To choose exercise over alternative behaviours, subjective reward evaluation of the potential choices is a principal step in decision making. However, the selection of exercise intensity might integrate acute visceral responses (i.e. pleasant or unpleasant feelings) and motives related to goals (i.e. enjoyment, competition, health). To understand the factors
determining the selection of exercise in its intensity and evaluation as a modality, we conducted a study combining exercise training and evaluative conditioning. Evaluative conditioning was performed by using a novel technique using a primary reinforcer (sweetness) as
the unconditioned stimulus and physical strain i.e. heart rate elevation as the conditioned
stimulus during interval training, using a randomized control design (N = 58). Pre, post-three
weeks interval training w/o conditioning, and after 4 weeks follow-up, participants were
tested on self-paced speed selection on treadmill measuring heart rate, subjective pleasantness, and effort levels, as well as delay-discounting of exercise and food rewards. Results revealed that the selection of exercise intensity was significantly increased by adaptation to training and evaluative conditioning, revealing the importance of visceral factors as well as learned expected rewards. Delay discounting rates of self-paced exercise were transiently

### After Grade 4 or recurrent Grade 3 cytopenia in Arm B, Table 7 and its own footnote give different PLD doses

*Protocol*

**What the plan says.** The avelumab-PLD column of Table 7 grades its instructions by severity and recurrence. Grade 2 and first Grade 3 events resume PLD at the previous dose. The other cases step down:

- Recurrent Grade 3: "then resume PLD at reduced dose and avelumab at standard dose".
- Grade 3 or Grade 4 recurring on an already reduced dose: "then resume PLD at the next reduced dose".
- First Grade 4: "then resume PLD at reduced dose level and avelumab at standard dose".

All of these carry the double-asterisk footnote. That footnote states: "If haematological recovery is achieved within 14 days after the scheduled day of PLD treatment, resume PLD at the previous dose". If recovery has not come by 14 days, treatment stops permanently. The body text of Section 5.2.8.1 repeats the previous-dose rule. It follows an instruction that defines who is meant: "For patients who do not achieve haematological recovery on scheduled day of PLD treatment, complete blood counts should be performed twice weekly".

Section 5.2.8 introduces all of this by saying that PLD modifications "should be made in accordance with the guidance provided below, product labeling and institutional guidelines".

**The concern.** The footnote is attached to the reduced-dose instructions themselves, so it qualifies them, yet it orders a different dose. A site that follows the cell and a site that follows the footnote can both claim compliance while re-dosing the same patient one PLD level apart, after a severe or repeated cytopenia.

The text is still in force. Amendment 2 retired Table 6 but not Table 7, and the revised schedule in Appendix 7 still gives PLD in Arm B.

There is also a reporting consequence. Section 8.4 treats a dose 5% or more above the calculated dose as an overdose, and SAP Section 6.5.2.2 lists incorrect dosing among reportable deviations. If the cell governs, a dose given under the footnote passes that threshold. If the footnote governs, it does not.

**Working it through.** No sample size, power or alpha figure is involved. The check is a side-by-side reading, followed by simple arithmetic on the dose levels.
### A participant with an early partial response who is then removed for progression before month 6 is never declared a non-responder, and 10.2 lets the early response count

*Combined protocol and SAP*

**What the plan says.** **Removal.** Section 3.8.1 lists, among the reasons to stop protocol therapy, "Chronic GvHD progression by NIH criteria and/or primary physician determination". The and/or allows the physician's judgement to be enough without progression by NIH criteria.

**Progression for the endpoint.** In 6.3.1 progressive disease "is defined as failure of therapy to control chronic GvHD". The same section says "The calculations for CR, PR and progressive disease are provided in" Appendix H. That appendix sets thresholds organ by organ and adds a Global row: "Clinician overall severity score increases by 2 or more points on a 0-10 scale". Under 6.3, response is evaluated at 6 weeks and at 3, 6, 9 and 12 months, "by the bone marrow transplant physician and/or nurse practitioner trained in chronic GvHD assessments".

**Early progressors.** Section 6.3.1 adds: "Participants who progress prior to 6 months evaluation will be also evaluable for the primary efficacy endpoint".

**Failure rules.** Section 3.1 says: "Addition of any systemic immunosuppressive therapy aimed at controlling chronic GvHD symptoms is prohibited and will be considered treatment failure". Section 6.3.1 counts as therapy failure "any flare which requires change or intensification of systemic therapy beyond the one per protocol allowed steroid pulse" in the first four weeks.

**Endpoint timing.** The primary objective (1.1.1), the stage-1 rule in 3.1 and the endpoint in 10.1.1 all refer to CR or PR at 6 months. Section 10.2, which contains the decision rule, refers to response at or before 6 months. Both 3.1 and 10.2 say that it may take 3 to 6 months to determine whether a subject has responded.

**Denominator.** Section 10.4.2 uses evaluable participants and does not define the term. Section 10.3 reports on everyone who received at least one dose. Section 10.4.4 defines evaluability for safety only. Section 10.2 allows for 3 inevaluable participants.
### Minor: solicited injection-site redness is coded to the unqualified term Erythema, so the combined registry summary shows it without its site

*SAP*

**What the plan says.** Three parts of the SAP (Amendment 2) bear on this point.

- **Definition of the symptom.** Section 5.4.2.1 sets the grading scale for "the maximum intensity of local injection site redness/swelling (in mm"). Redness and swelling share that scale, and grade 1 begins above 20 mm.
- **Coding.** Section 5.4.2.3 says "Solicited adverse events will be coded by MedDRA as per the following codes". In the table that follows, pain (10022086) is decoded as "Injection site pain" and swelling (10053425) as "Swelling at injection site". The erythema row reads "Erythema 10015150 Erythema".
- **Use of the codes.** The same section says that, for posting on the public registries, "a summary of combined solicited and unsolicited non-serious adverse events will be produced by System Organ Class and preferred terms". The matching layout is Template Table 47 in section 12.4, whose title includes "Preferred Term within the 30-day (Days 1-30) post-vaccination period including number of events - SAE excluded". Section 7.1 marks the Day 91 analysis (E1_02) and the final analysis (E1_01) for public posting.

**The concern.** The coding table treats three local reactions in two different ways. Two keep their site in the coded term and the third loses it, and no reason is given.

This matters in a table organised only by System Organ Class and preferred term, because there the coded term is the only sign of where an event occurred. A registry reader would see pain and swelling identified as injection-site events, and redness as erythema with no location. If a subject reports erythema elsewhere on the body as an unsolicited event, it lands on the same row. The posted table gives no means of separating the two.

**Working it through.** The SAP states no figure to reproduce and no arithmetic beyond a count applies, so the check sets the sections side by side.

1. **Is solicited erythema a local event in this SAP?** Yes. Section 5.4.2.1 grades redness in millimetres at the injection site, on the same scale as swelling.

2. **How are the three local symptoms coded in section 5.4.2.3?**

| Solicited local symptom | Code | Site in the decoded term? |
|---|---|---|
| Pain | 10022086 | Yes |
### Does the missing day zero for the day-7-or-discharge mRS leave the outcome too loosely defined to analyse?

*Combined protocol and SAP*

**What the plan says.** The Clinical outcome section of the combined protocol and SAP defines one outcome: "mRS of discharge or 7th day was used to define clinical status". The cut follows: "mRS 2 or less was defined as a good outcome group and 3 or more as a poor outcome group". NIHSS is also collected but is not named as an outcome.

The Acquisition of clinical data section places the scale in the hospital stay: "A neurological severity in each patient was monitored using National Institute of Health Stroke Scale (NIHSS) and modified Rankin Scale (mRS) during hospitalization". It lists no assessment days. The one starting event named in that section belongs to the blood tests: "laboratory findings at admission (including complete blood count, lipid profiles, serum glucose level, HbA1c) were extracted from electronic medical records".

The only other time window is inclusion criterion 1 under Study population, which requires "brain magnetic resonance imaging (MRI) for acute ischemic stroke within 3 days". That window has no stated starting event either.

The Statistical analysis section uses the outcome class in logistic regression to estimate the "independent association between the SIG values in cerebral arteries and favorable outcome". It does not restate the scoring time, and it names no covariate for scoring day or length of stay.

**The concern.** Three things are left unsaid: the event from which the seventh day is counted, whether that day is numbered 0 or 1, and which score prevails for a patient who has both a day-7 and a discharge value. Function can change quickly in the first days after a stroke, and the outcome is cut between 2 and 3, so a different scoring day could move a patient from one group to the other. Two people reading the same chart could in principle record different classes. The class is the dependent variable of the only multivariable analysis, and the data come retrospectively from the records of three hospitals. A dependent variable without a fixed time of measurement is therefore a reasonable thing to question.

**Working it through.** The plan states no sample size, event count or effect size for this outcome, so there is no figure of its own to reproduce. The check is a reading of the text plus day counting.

reduced by training but not affected by evaluative conditioning. In conclusion, exercise decisions are suggested to separate the decision-making process into a modality-specific cognitive evaluation of exercise, and an exercise intensity selection based on acute visceral
experience integrating effort, pleasantness, and learned rewards.